Lots of people are familiar with the popular phrase “six degrees of separation,” which refers to the idea that every individual on this earth is about six steps away, by way of introduction, from anyone else on the planet. I don’t know if it’s true, but that idea became popularized through a trivia game called “Six Degrees of Kevin Bacon,” in which players try to make connections — as few as possible — between someone and the actor Kevin Bacon.
So what does any of that have to do with Andy Griffith, who died earlier this week at the age of 86? Well, the honest-to-God truth is that I really do have only one degree of separation from him. That’s because the pastor during my childhood at Union Cross Moravian Church in Winston-Salem, North Carolina, was the Rev. Edward T. Mickey, Jr., who later became a bishop of the Unitas Fratrum.
Photo Credit: NCSU Libraries’ Digital Collections: Rare and Unique Materials
Mr. Mickey, as we called him, wasn’t only an ordained minister but also a very good musician. His grandfather, in fact, had been the leader of the 26th North Carolina Regimental Band during the Civil War. It was from Mr. Mickey that I learned that liturgy isn’t a meaningless repetition of words but a beautiful act of prayer. He also directed the children’s choir in which I sang at Union Cross.
One of my first memories of Mr. Mickey is of him asking us if we knew what “the music of the spheres” was. He explained that it referred to the harmony of the movement of the planets, which were created by God. Perhaps that marked the beginning of my interest in astronomy, which this recent post highlighted.
Mr. Mickey had once served as the pastor of Grace Moravian Church in Mt. Airy, North Carolina. There a teenager named Andy Griffith came to visit him, wanting to learn how to play the trombone. Here’s how that teenager later remembered it in The Player: A Profile of an Art, a 1962 collection of reflections by actors:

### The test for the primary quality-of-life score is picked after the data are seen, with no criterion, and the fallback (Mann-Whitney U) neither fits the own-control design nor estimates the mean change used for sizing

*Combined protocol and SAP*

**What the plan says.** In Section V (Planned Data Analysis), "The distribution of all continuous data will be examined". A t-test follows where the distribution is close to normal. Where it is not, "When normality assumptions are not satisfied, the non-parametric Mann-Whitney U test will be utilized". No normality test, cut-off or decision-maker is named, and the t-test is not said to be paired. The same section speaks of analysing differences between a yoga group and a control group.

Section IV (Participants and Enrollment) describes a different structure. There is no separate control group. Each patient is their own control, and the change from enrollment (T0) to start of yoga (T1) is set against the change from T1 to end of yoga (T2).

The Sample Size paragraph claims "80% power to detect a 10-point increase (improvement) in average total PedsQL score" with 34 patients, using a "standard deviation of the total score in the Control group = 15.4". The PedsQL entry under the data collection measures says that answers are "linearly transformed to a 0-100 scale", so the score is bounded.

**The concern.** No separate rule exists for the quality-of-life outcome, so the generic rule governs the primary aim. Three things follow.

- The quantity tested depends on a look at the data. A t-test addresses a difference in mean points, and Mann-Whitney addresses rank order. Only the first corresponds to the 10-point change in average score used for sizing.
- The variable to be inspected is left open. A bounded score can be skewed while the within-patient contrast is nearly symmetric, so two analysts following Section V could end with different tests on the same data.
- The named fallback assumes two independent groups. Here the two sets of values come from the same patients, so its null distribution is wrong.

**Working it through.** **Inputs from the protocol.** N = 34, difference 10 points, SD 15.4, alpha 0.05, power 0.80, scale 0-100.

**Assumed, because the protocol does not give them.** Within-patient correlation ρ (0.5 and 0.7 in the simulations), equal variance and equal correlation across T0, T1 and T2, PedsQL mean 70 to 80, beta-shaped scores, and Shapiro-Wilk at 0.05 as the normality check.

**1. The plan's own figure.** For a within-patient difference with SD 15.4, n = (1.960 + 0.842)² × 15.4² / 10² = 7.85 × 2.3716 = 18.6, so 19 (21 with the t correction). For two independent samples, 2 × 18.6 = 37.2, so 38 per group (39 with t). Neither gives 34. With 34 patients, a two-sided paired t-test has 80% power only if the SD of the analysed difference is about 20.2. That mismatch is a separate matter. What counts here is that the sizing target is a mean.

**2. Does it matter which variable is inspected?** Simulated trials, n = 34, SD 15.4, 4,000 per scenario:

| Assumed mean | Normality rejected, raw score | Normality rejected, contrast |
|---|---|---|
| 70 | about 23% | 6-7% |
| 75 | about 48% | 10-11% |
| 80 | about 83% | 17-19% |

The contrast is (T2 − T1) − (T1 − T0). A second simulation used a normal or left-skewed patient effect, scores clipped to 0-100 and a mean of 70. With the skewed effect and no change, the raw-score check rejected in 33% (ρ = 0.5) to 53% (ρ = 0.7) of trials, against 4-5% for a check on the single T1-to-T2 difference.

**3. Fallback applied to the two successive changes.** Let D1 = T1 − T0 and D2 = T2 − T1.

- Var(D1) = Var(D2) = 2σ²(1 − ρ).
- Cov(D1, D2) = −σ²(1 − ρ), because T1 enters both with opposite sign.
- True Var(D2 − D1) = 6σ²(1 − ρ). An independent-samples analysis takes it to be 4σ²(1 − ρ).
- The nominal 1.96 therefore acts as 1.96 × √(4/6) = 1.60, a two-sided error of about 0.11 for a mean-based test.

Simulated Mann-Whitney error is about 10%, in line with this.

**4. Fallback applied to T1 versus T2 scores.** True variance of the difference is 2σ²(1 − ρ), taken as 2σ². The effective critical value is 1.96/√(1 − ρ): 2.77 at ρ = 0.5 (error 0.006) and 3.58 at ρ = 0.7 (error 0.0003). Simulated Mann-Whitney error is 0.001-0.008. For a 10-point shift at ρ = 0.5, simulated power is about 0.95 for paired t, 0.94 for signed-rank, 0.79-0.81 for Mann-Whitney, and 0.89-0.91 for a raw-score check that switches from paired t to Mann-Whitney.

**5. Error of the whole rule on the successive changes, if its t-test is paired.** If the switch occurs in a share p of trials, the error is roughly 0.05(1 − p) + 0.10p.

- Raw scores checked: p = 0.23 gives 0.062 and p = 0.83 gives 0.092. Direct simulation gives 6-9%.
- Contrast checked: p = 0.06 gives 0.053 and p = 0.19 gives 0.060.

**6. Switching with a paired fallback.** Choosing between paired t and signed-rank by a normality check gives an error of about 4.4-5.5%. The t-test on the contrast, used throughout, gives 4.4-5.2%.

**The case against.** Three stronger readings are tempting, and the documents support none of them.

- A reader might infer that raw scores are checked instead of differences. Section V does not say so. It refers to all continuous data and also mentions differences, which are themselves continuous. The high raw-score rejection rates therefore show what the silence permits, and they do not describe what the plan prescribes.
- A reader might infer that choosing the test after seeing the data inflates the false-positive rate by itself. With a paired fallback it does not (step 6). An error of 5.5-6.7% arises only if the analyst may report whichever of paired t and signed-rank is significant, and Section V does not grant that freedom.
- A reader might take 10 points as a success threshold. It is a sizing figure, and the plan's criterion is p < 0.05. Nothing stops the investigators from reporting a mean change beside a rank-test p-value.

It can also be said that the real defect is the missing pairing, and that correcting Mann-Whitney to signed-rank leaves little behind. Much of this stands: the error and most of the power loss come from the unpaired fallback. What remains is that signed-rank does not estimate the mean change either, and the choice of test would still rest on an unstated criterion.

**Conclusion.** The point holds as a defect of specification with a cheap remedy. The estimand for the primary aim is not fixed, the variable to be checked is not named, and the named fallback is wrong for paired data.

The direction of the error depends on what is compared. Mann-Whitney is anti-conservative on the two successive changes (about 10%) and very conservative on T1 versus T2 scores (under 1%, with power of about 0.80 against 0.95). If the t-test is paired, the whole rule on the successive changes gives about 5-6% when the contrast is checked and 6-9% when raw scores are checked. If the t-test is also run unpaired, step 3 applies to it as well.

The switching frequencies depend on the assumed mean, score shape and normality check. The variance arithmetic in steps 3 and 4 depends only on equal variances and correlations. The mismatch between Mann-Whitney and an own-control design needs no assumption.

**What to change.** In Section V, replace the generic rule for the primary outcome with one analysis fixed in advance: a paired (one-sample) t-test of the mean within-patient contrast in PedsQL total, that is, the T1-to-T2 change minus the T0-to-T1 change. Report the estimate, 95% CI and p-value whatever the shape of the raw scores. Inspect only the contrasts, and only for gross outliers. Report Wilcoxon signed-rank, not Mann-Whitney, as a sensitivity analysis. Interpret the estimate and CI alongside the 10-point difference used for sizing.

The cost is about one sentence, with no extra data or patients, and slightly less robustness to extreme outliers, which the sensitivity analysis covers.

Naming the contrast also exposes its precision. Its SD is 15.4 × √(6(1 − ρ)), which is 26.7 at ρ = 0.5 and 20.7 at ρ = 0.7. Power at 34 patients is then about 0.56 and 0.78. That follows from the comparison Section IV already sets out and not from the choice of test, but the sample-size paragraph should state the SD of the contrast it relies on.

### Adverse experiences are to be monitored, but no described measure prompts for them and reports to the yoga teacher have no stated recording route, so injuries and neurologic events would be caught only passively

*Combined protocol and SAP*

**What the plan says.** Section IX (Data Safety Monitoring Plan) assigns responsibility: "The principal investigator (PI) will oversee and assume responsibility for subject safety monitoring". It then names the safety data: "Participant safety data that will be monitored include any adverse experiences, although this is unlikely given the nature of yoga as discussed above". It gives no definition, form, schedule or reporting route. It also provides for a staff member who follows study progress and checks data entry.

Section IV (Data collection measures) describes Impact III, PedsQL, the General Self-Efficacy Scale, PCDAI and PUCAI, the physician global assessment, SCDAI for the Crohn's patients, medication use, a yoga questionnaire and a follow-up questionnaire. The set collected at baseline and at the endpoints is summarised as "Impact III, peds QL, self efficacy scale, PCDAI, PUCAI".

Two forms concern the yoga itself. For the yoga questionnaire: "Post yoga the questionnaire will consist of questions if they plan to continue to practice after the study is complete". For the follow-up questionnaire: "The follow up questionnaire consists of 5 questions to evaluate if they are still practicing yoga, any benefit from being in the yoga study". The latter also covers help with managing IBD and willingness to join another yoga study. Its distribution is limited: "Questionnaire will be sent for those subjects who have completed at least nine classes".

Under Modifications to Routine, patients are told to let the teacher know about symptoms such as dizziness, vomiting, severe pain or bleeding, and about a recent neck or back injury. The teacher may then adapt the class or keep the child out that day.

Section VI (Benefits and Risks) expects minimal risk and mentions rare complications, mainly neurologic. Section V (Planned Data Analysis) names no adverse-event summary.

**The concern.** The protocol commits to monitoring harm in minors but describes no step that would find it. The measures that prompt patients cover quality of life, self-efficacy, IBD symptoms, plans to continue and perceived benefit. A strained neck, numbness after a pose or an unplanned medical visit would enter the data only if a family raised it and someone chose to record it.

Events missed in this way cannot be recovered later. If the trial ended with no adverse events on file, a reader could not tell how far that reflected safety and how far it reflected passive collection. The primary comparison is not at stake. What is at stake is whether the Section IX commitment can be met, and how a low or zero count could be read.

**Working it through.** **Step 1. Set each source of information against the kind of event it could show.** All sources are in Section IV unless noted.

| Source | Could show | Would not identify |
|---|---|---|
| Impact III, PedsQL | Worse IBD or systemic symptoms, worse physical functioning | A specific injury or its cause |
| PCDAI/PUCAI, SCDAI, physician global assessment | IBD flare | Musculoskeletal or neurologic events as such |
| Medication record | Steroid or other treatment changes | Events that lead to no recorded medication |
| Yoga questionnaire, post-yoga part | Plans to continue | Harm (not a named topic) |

For three years, he gave me a free lesson once a week. Ed Mickey taught me to sing and to read music and to play every brass instrument there was in the [church] band, and the guitar and the banjo besides. I was best at playing the E-flat alto horn.
When I was sixteen, I joined the church, together with my mother and daddy. We had been Baptists, but it was all Protestant anyhow, so it didn’t make any difference. I was very happy with the Moravians. All the other band members accepted me. They didn’t ever make fun of me. When Ed Mickey had a call to serve another Moravian church, somewhere else in the state, I became the leader of the band until the church could bring in a new preacher. A lot of the people used to point to me and say, “There’s our next preacher.” I was beginning to get that idea myself. The preacher was the cultural leader of the whole town.
Mr. Mickey recommended Andy Griffith for a scholarship to the University of North Carolina at Chapel Hill, where he began his college studies with the intention of becoming an ordained minister in the Moravian Church. He changed his major to music, however, becoming a teacher instead and spending his summers as an actor in “The Lost Colony” outdoor drama on Roanoke Island.
The rest is history . . .